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Digital Archive International History Declassified

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  • April 30, 1953

    Cable from N. Spencer Barnes to US Department of State Reviewing Developments in the GDR since Stalin’s Death

    Barnes analyzes developments within the GDR following Stalin’s death. Although there was an initial period of confusion within the SED (Socialist Unity Party of Germany), it has been confirmed that Ulbricht is now directing SED and is continuing to implement socialization policy, though perhaps less dramatically than in the past. Barnes suggests that the Soviets may also be striving, to some extent, to decrease zonal tension.

  • May 15, 1953

    Memorandum from the Soviet Ministry of Internal Affairs to Vladimir Semyonov, 'On the Question of Preventing the Defection of Inhabitants from the GDR to West Germany'

    The large-scale migration of GDR’s population to West Germany is becoming a major issue in Germany. The SCC in Germany, the SED, and GDR government discuss and outline measures for preventing this defection in the future.

  • May 18, 1953

    Memorandum from General Vasilii Chuikov, Pavel Yudin, and Ivan Il'ichev to Georgii Malenkov Critically Assessing the Situation in the GDR

    The Soviet Control Commission in Germany reports statistics and a detailed assessment to Malenkov, analyzing the migration of the East German population to West Germany. It also includes proposals for implementing measures to prevent further departure from the GDR.

  • July 04, 1953

    Memorandum from Vladimir Semyonov and Pavel Yudin to Vyacheslav Molotov Regarding Inter-Zonal Movement in Berlin

    SED CC Politburo requests to resume movement across the sector border between East and West Berlin. This report includes step-by-step instructions in how this could be implemented.

  • July 14, 1953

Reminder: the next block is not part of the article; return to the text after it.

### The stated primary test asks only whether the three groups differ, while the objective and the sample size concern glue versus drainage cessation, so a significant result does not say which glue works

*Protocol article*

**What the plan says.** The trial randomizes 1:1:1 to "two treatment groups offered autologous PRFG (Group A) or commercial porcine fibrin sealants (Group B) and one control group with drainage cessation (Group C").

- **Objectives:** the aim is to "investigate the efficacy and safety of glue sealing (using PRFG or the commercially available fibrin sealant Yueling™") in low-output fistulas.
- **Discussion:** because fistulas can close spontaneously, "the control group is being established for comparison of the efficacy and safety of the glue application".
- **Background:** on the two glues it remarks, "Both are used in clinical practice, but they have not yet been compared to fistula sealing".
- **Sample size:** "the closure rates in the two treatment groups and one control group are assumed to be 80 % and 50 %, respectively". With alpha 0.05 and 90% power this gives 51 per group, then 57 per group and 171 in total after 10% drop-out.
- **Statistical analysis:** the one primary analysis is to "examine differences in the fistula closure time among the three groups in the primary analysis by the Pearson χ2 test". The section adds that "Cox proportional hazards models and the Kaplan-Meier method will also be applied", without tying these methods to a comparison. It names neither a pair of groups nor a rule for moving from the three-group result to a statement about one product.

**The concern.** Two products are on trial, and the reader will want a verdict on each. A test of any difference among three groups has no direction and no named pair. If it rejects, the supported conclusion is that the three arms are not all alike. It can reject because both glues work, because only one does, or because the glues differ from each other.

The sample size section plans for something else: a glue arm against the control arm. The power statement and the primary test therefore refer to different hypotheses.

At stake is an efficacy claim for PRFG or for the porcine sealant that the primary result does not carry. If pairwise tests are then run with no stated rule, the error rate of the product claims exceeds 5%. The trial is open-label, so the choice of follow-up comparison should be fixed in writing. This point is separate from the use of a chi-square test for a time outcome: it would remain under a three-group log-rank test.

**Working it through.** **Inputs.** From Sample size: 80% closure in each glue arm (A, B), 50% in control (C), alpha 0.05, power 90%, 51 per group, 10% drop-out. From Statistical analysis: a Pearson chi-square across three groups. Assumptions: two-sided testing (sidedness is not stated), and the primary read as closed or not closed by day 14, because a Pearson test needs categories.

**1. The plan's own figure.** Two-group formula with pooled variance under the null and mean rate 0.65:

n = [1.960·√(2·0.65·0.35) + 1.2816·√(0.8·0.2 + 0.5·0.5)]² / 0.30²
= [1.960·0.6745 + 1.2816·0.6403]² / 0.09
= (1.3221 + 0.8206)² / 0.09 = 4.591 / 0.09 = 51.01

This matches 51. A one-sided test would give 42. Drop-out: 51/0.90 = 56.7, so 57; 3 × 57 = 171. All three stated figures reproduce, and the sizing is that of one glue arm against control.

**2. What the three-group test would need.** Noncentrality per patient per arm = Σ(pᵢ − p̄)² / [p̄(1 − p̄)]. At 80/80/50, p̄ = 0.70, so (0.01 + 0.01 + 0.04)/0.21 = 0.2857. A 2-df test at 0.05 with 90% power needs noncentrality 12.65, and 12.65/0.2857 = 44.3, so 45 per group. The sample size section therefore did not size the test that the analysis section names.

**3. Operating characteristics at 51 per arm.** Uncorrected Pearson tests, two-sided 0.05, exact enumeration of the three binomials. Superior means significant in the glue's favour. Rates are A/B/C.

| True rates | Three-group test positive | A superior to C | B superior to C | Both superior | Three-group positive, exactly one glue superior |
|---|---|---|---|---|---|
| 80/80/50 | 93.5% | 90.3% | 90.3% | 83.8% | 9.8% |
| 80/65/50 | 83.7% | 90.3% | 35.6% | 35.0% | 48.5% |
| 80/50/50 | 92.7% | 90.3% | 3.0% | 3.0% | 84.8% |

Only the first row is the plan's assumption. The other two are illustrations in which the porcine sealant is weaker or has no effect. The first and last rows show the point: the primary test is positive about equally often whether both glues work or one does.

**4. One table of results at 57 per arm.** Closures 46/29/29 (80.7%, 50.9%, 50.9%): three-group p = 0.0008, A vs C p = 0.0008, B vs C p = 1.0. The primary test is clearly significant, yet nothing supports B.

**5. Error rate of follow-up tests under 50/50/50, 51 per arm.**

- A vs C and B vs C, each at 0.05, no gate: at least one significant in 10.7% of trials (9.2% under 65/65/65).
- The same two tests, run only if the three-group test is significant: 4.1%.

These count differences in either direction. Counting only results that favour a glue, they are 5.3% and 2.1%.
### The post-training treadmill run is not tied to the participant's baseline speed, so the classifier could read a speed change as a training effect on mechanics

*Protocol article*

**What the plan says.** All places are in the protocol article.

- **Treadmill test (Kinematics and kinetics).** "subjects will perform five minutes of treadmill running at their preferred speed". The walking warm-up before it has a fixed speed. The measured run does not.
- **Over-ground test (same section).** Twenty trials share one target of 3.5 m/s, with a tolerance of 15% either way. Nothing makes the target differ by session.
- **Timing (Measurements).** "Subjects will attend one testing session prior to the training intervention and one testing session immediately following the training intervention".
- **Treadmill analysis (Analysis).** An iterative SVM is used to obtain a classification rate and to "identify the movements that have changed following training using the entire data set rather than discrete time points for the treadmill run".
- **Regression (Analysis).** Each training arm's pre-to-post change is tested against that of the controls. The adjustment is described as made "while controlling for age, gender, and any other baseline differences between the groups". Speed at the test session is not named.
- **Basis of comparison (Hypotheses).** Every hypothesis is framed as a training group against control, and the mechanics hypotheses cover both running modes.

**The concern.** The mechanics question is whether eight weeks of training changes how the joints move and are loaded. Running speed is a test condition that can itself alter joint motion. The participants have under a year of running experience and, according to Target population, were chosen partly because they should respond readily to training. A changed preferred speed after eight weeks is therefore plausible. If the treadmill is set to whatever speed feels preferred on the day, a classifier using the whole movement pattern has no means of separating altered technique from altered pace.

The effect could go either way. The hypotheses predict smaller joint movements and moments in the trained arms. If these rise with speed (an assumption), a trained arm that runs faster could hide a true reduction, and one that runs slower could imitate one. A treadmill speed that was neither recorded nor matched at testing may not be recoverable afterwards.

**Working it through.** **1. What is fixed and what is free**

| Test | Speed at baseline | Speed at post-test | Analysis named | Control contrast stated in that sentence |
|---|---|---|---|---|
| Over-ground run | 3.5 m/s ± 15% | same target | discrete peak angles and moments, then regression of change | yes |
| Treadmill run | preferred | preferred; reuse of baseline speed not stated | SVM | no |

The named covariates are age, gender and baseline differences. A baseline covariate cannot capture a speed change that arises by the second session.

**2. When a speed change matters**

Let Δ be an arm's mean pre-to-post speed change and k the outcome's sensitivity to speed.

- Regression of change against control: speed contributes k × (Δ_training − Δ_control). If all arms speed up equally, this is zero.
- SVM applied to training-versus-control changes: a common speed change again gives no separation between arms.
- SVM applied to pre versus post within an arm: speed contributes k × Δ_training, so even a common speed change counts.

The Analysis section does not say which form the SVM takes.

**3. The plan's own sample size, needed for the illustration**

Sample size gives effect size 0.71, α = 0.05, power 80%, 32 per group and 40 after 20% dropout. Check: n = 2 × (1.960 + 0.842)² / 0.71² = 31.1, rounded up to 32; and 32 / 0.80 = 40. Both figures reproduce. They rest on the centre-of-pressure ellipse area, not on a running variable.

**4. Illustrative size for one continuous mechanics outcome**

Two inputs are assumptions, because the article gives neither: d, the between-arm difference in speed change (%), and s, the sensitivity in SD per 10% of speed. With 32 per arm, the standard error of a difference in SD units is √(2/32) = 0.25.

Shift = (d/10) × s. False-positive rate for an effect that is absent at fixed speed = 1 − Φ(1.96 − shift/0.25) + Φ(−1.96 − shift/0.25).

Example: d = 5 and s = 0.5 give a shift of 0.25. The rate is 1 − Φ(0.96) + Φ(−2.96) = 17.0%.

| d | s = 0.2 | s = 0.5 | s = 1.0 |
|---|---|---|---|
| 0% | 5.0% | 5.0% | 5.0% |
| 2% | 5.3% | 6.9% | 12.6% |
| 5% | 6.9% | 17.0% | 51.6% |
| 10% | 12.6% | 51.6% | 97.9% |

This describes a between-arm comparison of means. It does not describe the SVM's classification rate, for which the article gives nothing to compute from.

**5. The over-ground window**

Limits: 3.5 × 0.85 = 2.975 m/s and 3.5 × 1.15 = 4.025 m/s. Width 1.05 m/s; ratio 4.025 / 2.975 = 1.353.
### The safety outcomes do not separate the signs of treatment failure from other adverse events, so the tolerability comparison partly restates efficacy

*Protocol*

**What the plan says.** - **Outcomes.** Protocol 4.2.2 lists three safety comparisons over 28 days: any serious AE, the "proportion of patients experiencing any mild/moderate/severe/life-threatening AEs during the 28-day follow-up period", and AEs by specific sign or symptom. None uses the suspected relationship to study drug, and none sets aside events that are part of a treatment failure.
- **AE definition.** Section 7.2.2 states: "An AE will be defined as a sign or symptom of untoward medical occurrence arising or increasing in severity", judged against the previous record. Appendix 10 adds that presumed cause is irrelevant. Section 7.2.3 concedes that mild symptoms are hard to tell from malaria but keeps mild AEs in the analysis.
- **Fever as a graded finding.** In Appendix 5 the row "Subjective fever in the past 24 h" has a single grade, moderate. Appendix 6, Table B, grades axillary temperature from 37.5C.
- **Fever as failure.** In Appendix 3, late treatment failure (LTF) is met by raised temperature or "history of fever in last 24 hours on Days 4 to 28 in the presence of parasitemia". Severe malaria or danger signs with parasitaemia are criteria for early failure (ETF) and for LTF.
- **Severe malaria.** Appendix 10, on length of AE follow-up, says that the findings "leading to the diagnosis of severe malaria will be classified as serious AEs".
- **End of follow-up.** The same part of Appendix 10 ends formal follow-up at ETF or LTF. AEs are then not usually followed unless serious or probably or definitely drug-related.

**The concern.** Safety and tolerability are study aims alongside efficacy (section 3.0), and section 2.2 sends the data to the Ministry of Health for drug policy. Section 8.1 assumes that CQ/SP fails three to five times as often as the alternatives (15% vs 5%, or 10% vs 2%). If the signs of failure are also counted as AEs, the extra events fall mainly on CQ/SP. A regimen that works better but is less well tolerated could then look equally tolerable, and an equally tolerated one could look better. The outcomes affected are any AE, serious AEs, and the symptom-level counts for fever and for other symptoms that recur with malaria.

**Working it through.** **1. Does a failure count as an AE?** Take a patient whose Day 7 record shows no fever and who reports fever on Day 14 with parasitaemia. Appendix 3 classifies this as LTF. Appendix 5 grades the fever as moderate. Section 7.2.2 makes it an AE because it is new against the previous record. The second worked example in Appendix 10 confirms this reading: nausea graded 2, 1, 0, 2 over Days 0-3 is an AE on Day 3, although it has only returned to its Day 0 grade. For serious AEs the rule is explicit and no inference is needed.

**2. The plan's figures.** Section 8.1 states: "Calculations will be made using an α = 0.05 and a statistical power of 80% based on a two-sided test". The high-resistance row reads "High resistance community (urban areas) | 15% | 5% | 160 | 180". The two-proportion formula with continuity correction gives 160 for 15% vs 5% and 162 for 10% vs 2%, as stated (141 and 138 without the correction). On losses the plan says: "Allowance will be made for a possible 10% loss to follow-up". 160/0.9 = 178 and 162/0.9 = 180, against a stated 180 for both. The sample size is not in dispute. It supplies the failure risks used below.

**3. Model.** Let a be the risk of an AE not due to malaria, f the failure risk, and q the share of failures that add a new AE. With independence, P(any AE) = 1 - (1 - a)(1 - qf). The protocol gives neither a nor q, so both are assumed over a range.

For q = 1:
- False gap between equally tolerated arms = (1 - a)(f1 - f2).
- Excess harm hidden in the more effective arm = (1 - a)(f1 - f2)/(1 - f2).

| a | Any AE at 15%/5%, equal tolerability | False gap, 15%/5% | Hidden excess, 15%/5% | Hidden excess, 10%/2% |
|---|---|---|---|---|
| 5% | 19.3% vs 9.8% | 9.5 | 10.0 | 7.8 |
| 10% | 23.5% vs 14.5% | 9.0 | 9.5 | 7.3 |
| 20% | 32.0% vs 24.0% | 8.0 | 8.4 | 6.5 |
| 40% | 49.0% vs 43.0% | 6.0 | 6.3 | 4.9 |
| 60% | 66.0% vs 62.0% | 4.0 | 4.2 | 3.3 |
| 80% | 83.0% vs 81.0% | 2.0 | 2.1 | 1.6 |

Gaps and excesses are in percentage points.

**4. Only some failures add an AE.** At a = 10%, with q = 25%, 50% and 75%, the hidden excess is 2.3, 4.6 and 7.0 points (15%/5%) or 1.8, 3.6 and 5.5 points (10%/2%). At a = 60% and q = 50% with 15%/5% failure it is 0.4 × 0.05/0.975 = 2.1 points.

Letter from President Eisenhower to Field Marshall Montgomery of Alamein

    In a personal letter to the Field Marshall regarding to his assumptions made in a memoranda, President Eisenhower presents an opposing view that the successful integration of West Germany into Western Europe would increase pressure within East Germany for reunification.

  • July 28, 1953

    Letter from James B. Conant to John Foster Dulles

    Conant reports the apparent success of a food distribution plan from West Berlin to the occupants of East Berlin. However, he informs Dulles of received complaints by British and French Allied High Commandants about unilateral action in Berlin, and the American lack of consultation of the Allied High Commission on these matters.

  • September 09, 1960

    Journal of Soviet Ambassador to the DPRK A.M. Puzanov for 9 September 1960

    Puzanov and Jeong Il-yong discuss the Soviet construction advisory committee's visit to the DPRK. GDR Ambassador Kurt Schneidewind informs them of the new entry process for West Berlin citizens traveling to socialist countries.

  • January 30, 1961

    Letter from Khrushchev to Ulbricht, in Response to Ulbricht's Previous Letter Regarding a Peace Treaty

    Khrushchev writes to Ulbricht discussing negotiations with Kennedy and other Western powers with both German states.

  • June, 1961

    Letter from Ulbricht to Khrushchev

    Ulbricht writes to Khrushchev discussing a peace treaty with Western powers. He mentions that the Bonn government threatens to repeal its trade treaty with the GDR if the peace treaty is concluded with both German states, and the economic problem this would pose for the GDR.

  • June 17, 1961

    Summary of Meeting between Ambassador to Arab States Kiesewetter and General Secretary Belhocine and Head of Bureau Waker